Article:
Since his first visit to the Daytona 500 in 1991, it has changed dramatically. JHE’s senior director of transportation, Terry Hodges, sat down and shared how the race, track and traffic has changed in the past 24 years:
In 1991, even the Speedway was different. With only one tunnel, we used to have to drive over the race track to set the haulers and park on the backstretch of the track. I was 21 and wide eyed working on the marketing and promotions team for Dale Earnhardt Jr. During race week, you would set up at the Ocean Center and constantly run back and forth to and from the track. Traffic wasn’t nearly as bad so it was possible.
After seven years with the team, I started working for Racing Radios, the two-way radio communication provider for NASCAR and their teams. I was installing helmet kits for each driver; drilling holes and running wires for their microphones. It never made me nervous until I found out that the crazy paint jobs inside – crossbones, skulls and more – cost $5,500. Not many people knew this even existed because you couldn’t see it unless the helmet was in your hands. I got to see some really cool stuff!
After that, I worked as a NASCAR official for four years and was responsible for inspecting each car. It was a long two days; working from 6 a.m. to midnight. Teams tried to get away with the craziest things – golf ball tape, sterno and drop-down panels to name a few – to make their cars go faster.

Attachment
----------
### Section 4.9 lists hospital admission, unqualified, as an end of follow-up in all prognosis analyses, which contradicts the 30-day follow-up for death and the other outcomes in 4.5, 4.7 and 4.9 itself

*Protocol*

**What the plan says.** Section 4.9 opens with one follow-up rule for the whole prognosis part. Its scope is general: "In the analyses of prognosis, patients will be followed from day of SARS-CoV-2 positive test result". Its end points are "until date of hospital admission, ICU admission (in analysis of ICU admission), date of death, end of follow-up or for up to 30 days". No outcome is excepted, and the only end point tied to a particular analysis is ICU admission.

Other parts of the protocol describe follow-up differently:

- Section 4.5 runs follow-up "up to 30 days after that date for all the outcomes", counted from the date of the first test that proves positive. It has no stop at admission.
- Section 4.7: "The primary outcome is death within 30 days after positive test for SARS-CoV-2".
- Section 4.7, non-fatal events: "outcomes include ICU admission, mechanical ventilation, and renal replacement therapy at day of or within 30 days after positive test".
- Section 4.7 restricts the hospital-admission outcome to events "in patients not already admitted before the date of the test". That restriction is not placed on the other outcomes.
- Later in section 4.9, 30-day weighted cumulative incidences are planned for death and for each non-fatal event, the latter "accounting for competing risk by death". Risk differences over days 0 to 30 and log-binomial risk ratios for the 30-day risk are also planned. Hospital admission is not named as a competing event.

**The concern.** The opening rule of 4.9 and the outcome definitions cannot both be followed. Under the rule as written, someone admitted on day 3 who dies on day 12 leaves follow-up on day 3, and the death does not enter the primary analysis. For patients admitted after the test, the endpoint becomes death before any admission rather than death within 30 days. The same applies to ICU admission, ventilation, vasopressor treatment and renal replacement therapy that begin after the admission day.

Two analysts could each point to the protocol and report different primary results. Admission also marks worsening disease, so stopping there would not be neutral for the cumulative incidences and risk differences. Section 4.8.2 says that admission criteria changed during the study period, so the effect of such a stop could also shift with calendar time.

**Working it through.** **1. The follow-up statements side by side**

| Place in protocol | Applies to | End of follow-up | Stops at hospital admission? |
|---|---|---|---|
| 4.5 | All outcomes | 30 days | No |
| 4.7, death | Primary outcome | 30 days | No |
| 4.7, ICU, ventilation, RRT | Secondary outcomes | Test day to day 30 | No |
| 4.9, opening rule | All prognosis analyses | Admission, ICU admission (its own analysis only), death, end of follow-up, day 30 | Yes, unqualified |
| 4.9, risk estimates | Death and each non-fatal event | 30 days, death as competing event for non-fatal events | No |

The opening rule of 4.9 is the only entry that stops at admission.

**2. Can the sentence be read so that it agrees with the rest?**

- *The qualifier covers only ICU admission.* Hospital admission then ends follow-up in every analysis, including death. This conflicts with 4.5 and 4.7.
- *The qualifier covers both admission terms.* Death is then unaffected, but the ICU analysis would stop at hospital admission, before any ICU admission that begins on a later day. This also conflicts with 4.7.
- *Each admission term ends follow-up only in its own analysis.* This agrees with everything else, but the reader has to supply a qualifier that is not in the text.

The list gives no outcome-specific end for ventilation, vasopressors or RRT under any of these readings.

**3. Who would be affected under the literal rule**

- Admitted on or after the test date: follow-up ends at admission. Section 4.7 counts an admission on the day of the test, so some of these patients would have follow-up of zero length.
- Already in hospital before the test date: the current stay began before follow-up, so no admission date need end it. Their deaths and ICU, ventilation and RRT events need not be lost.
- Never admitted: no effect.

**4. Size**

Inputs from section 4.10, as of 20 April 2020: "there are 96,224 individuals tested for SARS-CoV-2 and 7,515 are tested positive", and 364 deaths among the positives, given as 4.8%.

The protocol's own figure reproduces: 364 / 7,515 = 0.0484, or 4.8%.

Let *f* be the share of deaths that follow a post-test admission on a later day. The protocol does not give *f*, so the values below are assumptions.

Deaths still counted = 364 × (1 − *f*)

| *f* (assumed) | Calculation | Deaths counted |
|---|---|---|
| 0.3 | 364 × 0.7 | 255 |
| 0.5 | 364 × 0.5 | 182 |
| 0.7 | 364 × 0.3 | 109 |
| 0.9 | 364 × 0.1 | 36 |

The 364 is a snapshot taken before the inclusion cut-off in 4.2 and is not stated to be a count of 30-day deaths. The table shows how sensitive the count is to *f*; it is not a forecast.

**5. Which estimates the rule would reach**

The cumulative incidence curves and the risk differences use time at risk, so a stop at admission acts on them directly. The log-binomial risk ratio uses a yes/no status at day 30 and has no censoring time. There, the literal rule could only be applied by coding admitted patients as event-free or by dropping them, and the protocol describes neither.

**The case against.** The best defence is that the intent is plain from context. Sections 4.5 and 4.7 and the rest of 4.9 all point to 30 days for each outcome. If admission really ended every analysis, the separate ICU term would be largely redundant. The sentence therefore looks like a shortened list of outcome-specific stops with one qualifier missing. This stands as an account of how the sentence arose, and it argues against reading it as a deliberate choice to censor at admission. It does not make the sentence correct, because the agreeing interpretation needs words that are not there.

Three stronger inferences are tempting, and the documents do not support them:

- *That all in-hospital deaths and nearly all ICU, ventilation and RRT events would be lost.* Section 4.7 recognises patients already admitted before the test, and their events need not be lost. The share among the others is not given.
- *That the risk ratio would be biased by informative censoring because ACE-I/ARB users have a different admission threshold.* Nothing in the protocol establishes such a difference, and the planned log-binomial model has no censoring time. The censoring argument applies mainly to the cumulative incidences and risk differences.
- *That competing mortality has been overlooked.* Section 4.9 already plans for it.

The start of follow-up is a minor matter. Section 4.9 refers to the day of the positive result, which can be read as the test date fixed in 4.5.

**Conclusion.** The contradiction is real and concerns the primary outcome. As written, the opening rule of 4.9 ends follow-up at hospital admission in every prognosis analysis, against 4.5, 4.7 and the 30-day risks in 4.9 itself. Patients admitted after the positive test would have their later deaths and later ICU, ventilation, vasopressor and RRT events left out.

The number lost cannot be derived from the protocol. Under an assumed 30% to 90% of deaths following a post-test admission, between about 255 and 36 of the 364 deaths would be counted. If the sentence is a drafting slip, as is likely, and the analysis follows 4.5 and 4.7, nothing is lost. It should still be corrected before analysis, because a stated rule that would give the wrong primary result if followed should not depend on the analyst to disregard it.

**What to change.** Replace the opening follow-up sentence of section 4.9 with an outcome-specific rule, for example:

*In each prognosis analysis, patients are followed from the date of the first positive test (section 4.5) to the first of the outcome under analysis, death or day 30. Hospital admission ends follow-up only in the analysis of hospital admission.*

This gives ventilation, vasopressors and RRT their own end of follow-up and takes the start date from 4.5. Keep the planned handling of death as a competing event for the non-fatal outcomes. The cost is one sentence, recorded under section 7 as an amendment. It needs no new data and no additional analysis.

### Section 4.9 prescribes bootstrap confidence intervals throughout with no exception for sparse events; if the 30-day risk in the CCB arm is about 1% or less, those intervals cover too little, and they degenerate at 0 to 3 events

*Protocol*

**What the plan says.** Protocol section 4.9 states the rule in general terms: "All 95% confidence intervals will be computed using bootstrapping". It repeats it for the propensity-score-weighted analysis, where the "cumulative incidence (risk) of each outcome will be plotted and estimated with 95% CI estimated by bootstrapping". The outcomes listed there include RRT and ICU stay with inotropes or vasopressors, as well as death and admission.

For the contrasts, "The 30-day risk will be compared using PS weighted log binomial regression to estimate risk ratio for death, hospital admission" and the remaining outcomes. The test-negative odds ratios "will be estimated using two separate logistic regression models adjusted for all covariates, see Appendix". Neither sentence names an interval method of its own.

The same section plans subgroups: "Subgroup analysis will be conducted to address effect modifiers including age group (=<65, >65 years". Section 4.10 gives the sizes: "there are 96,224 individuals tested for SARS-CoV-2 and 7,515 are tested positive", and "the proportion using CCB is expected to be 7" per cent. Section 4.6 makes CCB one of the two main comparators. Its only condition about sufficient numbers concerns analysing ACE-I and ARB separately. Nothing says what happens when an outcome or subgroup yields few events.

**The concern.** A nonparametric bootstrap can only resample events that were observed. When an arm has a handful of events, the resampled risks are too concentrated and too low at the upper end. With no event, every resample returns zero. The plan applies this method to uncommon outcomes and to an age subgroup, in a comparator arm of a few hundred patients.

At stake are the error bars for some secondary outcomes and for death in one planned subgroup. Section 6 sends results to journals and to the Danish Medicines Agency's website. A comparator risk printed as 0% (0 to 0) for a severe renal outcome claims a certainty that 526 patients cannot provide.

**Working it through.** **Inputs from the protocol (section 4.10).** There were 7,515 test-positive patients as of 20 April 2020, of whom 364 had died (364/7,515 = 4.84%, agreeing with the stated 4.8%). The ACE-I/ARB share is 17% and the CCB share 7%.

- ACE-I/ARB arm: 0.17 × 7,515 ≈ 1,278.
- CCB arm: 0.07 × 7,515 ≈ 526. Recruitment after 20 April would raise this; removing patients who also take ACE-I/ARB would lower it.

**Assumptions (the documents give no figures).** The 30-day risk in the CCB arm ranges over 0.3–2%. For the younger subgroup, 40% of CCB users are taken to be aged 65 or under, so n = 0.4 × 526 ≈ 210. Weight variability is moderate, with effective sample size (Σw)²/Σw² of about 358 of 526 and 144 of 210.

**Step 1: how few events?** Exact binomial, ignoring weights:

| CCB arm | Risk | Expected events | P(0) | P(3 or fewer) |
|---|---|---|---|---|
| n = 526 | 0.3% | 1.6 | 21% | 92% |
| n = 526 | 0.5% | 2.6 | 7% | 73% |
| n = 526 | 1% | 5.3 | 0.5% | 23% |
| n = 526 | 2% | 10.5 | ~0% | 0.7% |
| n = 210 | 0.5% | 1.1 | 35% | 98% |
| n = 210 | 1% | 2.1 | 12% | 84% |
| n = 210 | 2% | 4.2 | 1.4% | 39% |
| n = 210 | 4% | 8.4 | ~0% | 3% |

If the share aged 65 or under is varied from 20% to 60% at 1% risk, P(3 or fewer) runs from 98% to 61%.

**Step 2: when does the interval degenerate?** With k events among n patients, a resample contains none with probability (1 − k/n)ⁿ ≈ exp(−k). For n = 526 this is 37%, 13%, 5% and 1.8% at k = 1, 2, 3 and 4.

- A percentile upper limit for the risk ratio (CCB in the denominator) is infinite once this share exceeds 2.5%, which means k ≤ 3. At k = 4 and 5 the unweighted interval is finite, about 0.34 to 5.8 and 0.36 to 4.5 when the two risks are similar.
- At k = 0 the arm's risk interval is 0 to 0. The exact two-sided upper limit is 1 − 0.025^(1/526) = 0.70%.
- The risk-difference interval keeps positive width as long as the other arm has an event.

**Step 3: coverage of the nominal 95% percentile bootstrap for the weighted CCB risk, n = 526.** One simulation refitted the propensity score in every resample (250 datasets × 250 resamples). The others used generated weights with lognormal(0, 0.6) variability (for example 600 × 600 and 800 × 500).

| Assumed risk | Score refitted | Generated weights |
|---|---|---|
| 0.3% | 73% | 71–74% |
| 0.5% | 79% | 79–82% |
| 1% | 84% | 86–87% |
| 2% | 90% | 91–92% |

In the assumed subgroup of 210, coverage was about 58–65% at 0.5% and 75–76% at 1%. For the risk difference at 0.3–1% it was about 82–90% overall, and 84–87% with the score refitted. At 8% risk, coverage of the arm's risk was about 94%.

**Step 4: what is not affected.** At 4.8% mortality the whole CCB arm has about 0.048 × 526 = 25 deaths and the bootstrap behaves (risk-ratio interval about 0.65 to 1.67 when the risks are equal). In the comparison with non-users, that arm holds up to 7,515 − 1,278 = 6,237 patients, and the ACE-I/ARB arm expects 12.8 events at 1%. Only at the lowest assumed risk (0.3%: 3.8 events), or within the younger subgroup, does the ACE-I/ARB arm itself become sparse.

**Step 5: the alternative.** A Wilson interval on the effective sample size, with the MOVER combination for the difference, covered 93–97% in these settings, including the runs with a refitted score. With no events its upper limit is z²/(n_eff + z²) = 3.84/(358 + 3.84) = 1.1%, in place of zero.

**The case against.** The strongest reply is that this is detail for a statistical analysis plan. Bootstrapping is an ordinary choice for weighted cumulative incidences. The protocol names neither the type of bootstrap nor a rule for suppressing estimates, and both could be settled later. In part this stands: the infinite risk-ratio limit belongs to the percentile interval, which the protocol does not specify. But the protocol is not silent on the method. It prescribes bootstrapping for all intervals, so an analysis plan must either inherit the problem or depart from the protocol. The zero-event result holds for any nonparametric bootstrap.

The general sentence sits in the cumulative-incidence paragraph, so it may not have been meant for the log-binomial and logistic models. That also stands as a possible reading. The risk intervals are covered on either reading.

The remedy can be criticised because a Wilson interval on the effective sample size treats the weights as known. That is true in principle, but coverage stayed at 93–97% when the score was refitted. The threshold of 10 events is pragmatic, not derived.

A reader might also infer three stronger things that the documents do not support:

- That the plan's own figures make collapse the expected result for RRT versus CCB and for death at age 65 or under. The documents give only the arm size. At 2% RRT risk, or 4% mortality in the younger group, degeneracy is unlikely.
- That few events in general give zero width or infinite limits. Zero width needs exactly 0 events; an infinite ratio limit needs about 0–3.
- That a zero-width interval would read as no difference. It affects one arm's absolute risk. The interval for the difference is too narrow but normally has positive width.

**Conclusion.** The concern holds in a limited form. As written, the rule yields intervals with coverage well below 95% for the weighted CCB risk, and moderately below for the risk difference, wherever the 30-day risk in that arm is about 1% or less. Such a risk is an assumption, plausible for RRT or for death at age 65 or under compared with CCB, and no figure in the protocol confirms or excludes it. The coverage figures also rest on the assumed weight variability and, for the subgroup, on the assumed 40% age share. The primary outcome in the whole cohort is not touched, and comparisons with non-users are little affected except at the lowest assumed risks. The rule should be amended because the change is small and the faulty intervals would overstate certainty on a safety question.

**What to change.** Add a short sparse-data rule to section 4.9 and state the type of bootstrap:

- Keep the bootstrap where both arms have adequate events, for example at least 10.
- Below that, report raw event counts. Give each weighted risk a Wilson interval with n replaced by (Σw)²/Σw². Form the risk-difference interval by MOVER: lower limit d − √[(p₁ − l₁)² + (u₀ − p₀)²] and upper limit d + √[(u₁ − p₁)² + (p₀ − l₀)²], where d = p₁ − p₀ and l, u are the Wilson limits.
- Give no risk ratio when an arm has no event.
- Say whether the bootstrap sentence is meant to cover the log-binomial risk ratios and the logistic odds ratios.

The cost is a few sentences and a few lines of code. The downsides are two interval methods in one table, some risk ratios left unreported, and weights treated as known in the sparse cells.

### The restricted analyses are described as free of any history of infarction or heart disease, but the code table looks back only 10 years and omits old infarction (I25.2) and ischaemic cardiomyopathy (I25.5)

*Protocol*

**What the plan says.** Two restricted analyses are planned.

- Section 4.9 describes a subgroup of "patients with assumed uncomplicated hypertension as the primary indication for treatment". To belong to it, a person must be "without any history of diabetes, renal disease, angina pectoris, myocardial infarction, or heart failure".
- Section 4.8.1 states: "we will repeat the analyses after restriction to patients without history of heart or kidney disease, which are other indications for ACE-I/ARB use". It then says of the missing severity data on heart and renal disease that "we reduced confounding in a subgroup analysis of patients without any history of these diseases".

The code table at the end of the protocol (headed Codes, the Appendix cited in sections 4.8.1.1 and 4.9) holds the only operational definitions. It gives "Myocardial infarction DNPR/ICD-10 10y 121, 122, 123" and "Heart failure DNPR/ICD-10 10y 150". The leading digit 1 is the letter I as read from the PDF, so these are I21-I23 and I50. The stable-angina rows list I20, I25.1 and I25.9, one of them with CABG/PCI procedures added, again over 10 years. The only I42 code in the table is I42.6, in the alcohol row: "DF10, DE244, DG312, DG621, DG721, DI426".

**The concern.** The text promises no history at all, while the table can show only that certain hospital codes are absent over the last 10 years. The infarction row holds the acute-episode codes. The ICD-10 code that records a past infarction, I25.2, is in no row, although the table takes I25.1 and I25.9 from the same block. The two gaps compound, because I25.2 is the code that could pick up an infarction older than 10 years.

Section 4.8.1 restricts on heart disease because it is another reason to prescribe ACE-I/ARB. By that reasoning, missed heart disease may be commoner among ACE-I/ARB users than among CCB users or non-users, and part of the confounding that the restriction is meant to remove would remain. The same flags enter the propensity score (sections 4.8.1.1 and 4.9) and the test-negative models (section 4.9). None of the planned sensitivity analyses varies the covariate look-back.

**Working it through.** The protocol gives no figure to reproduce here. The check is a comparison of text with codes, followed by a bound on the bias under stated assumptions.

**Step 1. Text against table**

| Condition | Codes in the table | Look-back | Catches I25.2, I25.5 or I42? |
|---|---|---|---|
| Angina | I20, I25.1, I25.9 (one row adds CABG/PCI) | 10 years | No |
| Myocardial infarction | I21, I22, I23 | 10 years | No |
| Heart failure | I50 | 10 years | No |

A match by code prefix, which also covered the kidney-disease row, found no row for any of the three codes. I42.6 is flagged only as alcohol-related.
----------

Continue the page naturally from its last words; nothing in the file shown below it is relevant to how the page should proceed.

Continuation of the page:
My first race at JHE was the hardest our team has ever worked in our lives. It was the year we acquired both The Sprint Experience and moved our corporate offices to Harrisburg, North Carolina. For three straight weeks, every single JHE team member worked from 5 a.m. to midnight. A lot of people thought we couldn’t do it but we got to Daytona and pulled off every single project seamlessly.
Today, it is always the “getting to Daytona” part that is most difficult. Once we get to track, we get our “sea legs” (a Navy term) and the adrenalin always pushes us to where we need to be. The look of pride everyone’s face at the end of the race is the absolute best feeling and nothing beats that.
Every year though, I am amazed at the track’s sound. My favorite memory will always be the sound of the track. You arrive at 5 a.m. and it is still dark and eerily quiet. As the day goes by, the sound begins to buzz around you and the ambient noise begins to build. By race time, it’s deafening. It’s phenomenal; literally the quiet before the storm. It’s been this way since my first race.